COLEMAN COMES TO CAMPUS

DEBATES ISSUES OF DRUG CONTROL, EDUCATION

DRUG LEGALIZATION NO ANSWER, SAYS NEWEST LEGISLATOR

BY DAVE DAVIS

DAILY COUGAR STAFF

Students concerned about Houston's staggering crime rate spoke with newly elected state Rep. Garnet Coleman, during his Wednesday visit to the UH campus.

Coleman, who has served as the District 147 state representative since his Oct. 15 upset victory over opponent Jew Don Boney, was invited to the campus to deliver the third address in the UH African American Studies Program 1991-92 lecture series: Personal Experiences in Leadership/The Black Community.

Students expressed an overwhelming concern about Houston's drug problem and the effect it's having on the black community. One student expressed outrage over the disproportionate amount of negative publicity blacks receive from real life crime shows like City Under Siege.

The student said he was tired of seeing policemen "blow into black neighborhoods and chase after blacks who sell drugs, but never enter into white neighborhoods to catch drug dealers."

Coleman said he agreed with the student's observations and was also disgusted with the negative images of black males on TV. Coleman attributed the disparity to prejudice and stereotypes that Coleman says still greatly influence media coverage.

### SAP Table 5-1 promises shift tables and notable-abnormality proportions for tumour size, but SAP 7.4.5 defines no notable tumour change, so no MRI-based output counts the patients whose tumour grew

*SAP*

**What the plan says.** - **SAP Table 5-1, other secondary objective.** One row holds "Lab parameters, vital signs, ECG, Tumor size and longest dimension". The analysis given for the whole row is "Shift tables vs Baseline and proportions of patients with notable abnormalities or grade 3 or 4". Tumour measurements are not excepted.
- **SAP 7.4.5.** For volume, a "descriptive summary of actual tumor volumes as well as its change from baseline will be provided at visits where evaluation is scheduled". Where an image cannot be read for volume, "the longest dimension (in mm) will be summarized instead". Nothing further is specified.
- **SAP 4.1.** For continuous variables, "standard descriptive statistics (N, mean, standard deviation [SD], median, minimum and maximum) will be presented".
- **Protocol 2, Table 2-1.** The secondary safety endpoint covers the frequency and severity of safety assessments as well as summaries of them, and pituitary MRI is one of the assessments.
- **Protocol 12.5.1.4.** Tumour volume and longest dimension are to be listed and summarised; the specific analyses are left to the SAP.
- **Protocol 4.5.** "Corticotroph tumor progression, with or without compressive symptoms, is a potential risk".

As a solution to the problem, Coleman rehashed his political platform of his commitment to rehabilitation and education. Coleman rejected legalizing drug use as a possible solution to the crime aspect of the problem by saying legalization would only serve to legitimize a debilitating habit.

Coleman's remark's met opposition from Diallo Kantambu, husband of the director of the AASP. Kantambu, who has attended previous lectures in this series, said the Bush administration has already given up on addressing the supply side of the drug problem; therefore, a realistic approach to the demand side of the problem would have to be developed.

"I feel some form of legalization would take the crime aspect of drug abuse out of the streets so that we could at least get a handle on the problem," Kantambu said.

Kantambu said government regulation of illegal drugs would standardize product content and would drive down prices which would ultimately end the drug dealing industry.

Coleman focused the principle part of his address on the state of education in Texas. Coleman said people are moving out of poorer districts like District 147 in search of better-quality schools, and businesses are following suit. Coleman said a higher quality of education is the only way to stimulate economic growth in struggling inner-city communities.

"If we don't have good schools to attract families back into this area, then we will not have businesses to service those families that currently reside in this district," Coleman said.